Explicit sexual imagery in museums provokes sensation in the viewer—but it doesn’t necessarily make them think, or question their own complicity. You can just blame anything you feel on the picture. In this piece, the explicit sexual picture is purposefully absent—it’s turned into memory and language—so that any sexual images that come to the viewer’s head are entirely his or her own. The viewer may or may not create the pictures in his or her head—but it makes the viewer more active, more complicit in the production of sexual imagery.
FC: In your understanding, what’s the relationship between pornography and politics?
MG: It’s a Brechtian idea that all interactions between people are political interactions. It’s something I think about a lot.
In her study “Sade and the Pornographic Legacy,” the scholar Frances Ferguson writes that porn “shifts the burden of sexuality from sensation to representation...from individual bodies to the political world. Pornography thus registers the symbolic capital of even of apparently private experience.”
Illustration from Raimondi's I Modi or the Sixteen Pleasures, 1524
In other words, pornography makes the intimate political by putting the private into the realm of language and discourse. This idea was very provocative for me in creating The Whore’s Dialogue. It’s different than how pornography is usually thought of.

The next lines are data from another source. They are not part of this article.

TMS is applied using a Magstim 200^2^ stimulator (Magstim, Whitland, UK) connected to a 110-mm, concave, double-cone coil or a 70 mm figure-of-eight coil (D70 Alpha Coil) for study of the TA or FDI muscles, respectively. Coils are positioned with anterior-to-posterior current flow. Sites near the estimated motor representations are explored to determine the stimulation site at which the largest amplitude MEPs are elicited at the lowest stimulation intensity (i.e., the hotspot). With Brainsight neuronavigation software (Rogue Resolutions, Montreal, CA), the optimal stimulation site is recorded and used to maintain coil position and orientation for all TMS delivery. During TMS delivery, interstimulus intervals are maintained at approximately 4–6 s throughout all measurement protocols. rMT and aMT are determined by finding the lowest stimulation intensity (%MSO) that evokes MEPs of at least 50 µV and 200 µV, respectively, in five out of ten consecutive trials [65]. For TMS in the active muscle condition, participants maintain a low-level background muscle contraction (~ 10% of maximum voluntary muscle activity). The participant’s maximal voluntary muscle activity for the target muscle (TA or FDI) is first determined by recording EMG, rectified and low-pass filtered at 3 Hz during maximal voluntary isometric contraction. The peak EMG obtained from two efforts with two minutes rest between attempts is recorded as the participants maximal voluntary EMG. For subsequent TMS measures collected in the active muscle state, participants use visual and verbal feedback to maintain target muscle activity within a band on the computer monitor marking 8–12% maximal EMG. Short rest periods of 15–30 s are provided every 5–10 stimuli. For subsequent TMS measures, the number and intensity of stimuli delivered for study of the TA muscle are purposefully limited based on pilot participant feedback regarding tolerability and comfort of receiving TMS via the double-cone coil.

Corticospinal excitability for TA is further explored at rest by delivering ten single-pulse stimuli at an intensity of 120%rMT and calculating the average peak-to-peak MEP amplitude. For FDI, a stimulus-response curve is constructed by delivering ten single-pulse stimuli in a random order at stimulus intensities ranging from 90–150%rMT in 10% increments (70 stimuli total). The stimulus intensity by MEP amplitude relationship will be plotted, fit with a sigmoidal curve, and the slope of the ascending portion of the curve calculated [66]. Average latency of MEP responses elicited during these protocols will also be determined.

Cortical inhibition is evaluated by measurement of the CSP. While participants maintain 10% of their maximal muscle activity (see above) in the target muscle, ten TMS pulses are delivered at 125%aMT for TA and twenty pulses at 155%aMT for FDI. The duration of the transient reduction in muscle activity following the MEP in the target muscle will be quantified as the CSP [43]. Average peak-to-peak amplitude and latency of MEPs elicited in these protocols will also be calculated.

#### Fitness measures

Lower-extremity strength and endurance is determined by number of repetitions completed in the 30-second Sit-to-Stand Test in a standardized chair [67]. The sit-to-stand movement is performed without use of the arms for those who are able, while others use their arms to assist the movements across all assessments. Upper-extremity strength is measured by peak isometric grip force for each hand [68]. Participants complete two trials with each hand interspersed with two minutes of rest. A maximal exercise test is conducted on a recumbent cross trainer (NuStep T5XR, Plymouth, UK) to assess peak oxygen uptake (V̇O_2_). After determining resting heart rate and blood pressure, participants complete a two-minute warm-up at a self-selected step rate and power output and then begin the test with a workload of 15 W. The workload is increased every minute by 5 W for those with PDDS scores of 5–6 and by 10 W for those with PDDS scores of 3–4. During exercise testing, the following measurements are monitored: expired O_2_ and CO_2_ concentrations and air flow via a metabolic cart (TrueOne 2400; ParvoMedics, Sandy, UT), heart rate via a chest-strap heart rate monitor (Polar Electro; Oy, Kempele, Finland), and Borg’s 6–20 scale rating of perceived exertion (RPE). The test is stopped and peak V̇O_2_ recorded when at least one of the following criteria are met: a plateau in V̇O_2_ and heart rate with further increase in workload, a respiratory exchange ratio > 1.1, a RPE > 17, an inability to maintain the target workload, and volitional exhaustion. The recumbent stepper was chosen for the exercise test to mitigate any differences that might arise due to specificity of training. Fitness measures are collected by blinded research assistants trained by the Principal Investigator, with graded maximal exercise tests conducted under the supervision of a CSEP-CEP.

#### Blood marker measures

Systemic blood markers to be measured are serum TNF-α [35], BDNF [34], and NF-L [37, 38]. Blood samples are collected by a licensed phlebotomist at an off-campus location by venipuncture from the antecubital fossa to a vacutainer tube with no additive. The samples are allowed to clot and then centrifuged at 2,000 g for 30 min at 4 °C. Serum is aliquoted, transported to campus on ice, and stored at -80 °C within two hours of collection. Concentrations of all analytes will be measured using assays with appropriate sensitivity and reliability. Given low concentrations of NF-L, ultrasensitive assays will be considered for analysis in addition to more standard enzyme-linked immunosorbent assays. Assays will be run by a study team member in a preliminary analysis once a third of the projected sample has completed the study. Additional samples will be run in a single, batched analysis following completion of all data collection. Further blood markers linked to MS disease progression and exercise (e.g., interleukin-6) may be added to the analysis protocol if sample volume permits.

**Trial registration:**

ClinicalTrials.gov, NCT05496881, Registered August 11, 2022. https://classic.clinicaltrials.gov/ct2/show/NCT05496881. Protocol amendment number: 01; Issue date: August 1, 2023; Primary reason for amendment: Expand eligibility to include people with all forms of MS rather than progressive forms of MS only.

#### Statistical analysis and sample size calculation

And it’s interesting that the most influential writer of whore’s dialogues was a political satirist, Pietro Aretino (1492-1556), nicknamed “The Scourge of Princes.” Another whore’s dialogue of the era, La Cazzaria (The Book of the Prick, by Antonion Vignali, 1525), actually climaxes in an “extended fable of civic conflict in which personified body parts fight for dominance in an imaginary commonwealth.” Cocks, Cunts, Assholes and Balls each correlated to one of the major factions of Sienese politics. Vignali was allegorizing the collapse of his state’s government as a fragmented body.